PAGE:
“We are not going to take them lightly. We know that they are a tough opponent. They have some very talented players from the back and all the way up. We are preparing for them just like we would prepare for any top team in the country.”

Central has conceded just 17 goals in 21 matches. They rank 40th in the nation in goals against average.

“They are definitely a very focused defensive team. They don’t give a lot up. They are a team that is very committed to defending. It is going to be tough to break them down.”

WVU is making their 20th consecutive NCAA Tournament appearance and they have advanced to the second round for the fifth consecutive year.

“With us being such a young team, I don’t know if we really comprehended ‘one-and-done’. That kind of opened our eyes being at the Big 12 (tournament) and understanding that it is ‘one-and-done’ and that was something we took away from that loss.”

“When you are playing to get to the next round, we just have to keep engraining that in our young team’s minds but also behind our captains and our senior leadership.”

This is WVU’s second trip to Charlottesville this season. The Mountaineers fell to the No. 1 seeded Cavaliers 4-1 on September 1st.

“We have an understanding of what that environment can bring but at the end of the day we are just focused on what we can do and what we can bring.”

The second weekend of the NCAA Tournament features 32 teams at eight sites, with the winners advancing to the Elite 8 over Thanksgiving weekend.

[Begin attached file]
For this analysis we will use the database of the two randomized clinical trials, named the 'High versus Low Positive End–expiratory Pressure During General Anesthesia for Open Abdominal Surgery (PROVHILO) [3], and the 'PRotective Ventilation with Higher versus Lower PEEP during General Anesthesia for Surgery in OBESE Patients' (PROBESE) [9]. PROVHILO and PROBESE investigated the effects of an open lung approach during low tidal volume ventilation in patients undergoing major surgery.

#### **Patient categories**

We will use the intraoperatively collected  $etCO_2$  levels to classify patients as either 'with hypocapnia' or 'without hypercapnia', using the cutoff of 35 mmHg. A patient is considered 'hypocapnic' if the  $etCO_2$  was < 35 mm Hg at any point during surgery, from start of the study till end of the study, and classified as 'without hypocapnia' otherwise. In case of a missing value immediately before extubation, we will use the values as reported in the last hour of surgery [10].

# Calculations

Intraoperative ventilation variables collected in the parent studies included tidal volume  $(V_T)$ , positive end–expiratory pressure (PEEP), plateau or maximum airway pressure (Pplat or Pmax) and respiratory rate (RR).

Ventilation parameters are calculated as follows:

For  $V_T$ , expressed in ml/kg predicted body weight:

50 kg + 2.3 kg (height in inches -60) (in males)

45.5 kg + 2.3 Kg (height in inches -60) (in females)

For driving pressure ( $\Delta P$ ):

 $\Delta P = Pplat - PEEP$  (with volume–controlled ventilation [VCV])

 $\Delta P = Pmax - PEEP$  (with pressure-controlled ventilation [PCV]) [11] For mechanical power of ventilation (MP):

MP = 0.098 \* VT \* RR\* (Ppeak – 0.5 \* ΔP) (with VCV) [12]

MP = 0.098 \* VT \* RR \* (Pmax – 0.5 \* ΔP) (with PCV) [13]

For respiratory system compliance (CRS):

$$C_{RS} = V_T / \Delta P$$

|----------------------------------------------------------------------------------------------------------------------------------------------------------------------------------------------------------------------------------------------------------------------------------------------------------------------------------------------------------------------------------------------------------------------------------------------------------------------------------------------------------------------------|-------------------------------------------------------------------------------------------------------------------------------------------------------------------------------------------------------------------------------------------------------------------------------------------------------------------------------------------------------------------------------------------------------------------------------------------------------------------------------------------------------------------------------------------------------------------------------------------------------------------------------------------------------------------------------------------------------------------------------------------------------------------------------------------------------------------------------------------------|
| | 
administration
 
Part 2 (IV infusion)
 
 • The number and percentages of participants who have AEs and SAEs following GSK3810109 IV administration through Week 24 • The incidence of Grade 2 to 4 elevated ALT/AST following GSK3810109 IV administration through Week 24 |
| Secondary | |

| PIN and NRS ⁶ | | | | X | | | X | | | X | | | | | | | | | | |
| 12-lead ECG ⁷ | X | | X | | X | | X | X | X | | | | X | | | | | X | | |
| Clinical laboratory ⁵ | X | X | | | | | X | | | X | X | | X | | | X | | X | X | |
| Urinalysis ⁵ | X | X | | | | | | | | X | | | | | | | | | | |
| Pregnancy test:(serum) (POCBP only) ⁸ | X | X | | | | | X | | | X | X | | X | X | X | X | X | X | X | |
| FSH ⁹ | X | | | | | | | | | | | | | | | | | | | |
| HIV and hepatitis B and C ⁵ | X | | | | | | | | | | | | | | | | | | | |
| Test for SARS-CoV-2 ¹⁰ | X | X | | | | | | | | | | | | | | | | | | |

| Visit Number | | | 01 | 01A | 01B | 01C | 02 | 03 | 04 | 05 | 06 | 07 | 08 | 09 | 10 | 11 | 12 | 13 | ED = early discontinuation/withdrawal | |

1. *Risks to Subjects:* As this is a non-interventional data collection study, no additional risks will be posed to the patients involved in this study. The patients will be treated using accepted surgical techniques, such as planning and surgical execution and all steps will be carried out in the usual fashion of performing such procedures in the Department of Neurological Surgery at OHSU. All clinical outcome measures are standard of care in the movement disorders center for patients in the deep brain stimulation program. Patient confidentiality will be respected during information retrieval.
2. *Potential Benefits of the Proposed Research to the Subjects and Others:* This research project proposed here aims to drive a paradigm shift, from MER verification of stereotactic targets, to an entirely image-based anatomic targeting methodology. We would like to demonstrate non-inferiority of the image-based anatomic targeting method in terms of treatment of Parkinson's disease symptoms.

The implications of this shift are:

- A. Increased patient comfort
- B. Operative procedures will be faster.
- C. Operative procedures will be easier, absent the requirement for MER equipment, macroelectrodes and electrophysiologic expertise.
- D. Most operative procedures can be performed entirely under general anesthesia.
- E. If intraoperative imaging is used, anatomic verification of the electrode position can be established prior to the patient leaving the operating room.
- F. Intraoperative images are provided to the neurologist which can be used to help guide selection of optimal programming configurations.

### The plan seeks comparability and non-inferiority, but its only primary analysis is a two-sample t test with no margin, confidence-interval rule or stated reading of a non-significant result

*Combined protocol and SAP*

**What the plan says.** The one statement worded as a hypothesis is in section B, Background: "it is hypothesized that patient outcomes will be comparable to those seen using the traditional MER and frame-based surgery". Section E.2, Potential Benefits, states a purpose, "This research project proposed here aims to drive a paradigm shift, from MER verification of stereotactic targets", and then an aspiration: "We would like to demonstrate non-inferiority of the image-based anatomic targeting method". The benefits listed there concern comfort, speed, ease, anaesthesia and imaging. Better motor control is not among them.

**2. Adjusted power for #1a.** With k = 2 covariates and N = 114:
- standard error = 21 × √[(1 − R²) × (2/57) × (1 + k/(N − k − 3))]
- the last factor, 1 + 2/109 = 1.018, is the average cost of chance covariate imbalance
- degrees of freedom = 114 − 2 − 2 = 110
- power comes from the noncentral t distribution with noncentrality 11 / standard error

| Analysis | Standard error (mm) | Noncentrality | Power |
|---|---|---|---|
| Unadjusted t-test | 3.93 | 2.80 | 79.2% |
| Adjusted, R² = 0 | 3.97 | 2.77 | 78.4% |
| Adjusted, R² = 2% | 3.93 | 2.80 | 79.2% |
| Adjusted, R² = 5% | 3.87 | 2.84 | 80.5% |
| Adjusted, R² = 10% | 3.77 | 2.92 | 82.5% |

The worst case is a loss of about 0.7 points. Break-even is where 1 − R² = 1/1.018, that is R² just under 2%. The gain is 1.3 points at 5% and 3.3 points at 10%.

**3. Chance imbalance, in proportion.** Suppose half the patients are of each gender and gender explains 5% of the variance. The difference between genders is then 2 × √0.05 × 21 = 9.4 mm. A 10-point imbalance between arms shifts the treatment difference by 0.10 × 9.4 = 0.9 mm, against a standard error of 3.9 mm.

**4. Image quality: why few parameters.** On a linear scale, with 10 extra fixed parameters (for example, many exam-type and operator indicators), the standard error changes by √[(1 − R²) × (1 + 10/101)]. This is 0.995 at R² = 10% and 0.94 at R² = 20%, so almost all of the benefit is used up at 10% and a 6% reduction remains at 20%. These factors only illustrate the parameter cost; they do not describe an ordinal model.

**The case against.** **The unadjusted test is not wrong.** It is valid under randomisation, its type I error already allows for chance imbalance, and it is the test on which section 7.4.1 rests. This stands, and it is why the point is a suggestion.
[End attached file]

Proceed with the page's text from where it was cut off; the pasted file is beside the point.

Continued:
“It is hard to play Friday-Sunday. It is brutal with a young team and just understanding that swing and turnaround is going to be tough. We are going to take care of what we have to take care of on Friday and then just approach Sunday as if you are playing for an Elite Eight spot. So we’ve got to give it all.”

Nikki Izzo-Brown interview

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Southern Report: Week 13

— By Fred Persinger II

CLASS AA

No. 5 Keyser (10-1) at No. 4 Bluefield (10-1)

When: Friday, 7:30 p.m.

Last Week: Keyser notched its eighth shutout this season against Liberty Harrison, 53-0. Bluefield rolled by Man, 48-16.

Why it’s important: Both teams met in this same spot last season and another spot in a Class AA semifinal is at stake here. This matchup is one of the most intriguing of any quarterfinal game. The Golden Torando’s lone loss is to Bridgeport, while the Beavers only setback came against Lord Botetourt (Va.). in Week 3.

Who to watch for Bluefield: Keyser is averaging 50 points per game and the Golden Tornado should provide a strong test for the Beavers’ defense.

It will be interesting to see if the speed and athletic ability of the Beavers can slow down Keyser and what kind of an impact defensive end Sean Martin will have. Martin consistently wreaks havoc off the edge and disrupts opposing team’s rushing attacks and passing plays. 

Keyser’s defense has the aforementioned eight shutouts this season, but it remains to be seen if the Golden Tornado can contend with the likes of speedy skill players J.J. Davis and Jahiem House.

CLASS A

No. 5 Williamstown (9-2) at No. 4 Greenbrier West (10-1)

When: Friday, 7:30 p.m.

Last Week: Williamstown was stingy in its 42-0 win over Tug Valley. Greenbrier West had its way with Tygarts Valley, 52-13.

Why it’s important: The Yellowjackets expect to be in this spot annually, while the Cavaliers have proven themselves to be one of the top teams in Class A all season. With a spot in a semifinal on the line, can Greenbrier West’s potent offense produce against a team that has given up more than 30 points once this season — that in a season-opening loss to Wheeling Central. Williamstown’s only other loss is against No. 1 Doddridge County.

Who to watch for Greenbrier West: Quarterback Kaiden Pack had a memorable performance in last week’s win over the Bulldogs — accounting for touchdowns with both his arm and legs, in addition to playing a pivotal role in the kicking game and being a defensive standout. Noah Brown is a standout in the team’s explosive rushing attack.